What to Do if You Can’t Afford Your Tax Bill

Budgeting
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3
 Min read
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February 15, 2022

Tax time creates extra stress for a lot of people, and the stress becomes even more intense if you end up owing taxes at the end of the year. Finding out you owe money for taxes is even worse if you’re already under financial stress. Ignoring the problem and hoping it will go away isn’t the answer. Here’s what to do if you can’t afford your tax bill.

File on Time

It can be tempting not to file at all when you know that you’re going to end up having to pay a tax bill, but that sets you up for a failure-to-file penalty. Filing an extension gives you more time to file, but it doesn’t give you more time to pay. If you or a tax preparer finishes your tax return and it shows you owe a balance, make a partial payment toward what you owe. Whatever you’re able to pay toward the balance is less you’ll have to pay interest on.

Request a Monthly Installment Plan

To sign up for a monthly payment plan toward what you owe, fill out an online payment agreement application through the IRS website. If you owe less than $50,000, you can apply for either a short-term payment plan to pay your taxes over 180 days, or a long-term installment agreement that finances what you owe over a term of up to six years. It’s important to note that you may need to pay a setup fee along with accrued interest and penalties.

Apply for an Offer in Compromise

For this approach, make an offer to the IRS of the total amount you can afford to pay. If they accept it, that satisfies the total debt. The IRS will consider your income, expenses, and ability to pay. You’ll have to pay a $205 fee upfront to apply for this option. If you meet the low-income criteria, you may be able to have the fee waived.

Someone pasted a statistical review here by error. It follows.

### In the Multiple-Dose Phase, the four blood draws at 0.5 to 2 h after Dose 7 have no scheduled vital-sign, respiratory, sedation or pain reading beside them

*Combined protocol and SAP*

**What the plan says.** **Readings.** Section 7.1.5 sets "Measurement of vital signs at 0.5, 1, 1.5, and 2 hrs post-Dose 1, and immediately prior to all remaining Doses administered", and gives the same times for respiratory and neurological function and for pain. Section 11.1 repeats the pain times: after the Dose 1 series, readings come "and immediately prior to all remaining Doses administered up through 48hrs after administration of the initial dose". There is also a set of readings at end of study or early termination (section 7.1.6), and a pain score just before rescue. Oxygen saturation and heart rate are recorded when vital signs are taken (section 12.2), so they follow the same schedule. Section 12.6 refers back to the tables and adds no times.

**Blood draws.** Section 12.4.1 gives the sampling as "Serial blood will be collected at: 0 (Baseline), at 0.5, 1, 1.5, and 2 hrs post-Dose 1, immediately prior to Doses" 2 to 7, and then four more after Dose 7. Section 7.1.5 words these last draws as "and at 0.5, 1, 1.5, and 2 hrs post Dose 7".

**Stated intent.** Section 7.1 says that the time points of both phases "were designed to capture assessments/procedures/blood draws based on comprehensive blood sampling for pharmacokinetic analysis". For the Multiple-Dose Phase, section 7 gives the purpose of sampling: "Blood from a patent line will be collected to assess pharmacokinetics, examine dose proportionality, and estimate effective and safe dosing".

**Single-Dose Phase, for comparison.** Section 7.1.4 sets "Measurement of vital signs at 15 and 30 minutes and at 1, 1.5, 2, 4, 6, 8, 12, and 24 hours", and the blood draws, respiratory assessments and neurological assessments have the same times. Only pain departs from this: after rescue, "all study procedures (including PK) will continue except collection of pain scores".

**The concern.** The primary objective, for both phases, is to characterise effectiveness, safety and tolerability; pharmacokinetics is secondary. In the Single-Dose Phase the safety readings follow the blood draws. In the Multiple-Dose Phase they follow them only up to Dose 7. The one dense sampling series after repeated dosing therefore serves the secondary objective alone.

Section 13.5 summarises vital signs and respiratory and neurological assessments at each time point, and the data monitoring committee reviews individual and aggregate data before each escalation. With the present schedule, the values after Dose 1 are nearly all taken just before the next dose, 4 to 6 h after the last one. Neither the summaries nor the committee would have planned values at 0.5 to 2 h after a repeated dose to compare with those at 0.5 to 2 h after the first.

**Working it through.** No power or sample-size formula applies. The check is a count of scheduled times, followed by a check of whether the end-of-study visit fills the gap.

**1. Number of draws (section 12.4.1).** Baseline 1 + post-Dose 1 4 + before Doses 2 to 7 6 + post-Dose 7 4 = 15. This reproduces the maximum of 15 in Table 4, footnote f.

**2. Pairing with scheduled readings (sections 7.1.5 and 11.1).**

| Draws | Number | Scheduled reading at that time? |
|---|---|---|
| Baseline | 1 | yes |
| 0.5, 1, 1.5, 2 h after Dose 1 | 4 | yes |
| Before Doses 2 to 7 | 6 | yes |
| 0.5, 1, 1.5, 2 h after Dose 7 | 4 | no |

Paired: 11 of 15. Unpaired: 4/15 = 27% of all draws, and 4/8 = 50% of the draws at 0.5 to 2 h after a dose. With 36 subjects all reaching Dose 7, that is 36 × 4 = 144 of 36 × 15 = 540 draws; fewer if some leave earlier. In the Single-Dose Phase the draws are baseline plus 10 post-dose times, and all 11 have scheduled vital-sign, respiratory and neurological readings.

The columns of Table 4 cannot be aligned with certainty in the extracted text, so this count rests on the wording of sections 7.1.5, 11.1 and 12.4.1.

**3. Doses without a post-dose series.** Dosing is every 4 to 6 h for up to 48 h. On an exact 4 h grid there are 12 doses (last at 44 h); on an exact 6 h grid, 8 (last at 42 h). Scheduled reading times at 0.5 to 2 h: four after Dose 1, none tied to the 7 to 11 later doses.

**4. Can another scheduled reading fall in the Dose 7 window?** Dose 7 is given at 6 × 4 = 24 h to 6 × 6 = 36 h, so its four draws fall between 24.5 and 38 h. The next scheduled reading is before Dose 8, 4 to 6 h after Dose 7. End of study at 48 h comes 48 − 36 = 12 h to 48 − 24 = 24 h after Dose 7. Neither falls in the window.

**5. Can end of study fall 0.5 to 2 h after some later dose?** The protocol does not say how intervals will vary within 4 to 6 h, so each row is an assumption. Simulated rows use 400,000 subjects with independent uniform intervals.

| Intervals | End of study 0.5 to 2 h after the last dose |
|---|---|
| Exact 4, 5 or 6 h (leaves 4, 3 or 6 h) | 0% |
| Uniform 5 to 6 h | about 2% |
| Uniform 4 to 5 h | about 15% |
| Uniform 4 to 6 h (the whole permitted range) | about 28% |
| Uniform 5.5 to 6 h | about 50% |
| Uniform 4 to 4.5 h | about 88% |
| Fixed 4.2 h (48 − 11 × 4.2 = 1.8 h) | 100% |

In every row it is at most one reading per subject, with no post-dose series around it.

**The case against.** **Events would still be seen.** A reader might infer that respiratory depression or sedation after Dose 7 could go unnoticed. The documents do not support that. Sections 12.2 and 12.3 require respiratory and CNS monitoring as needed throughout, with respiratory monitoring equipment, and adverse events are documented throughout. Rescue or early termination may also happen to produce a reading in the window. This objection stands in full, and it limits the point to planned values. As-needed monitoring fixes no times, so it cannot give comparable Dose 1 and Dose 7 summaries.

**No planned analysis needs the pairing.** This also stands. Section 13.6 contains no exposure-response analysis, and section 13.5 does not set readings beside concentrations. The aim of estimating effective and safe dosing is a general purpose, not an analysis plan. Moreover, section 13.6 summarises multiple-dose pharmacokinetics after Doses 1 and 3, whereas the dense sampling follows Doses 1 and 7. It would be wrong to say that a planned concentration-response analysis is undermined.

Borrow the Money for What You Owe

If your credit is good, you may want to consider applying for a personal loan so that you can pay the tax bill in full upfront. This takes away the stress of having a debt to the IRS hanging over your head, and it may save you money in penalties and interest.

Protecting Your Credit

A tax bill is just one example of an unexpected expense that you may have when you least expect it. Taking care of your credit helps you to be prepared to face whatever stressful situations come along. To protect your credit, always pay your bills on time and avoid borrowing more money than you can afford to pay back.

It’s important to check your credit report at least annually to make sure everything on it is correct. Errors on your credit report can bring down your credit score and make it difficult to borrow money for an unexpected expense when you need it. Dovly is an automated credit repair engine that can help you with this process. Try it risk-free with our free membership tier. Contact Dovly today.


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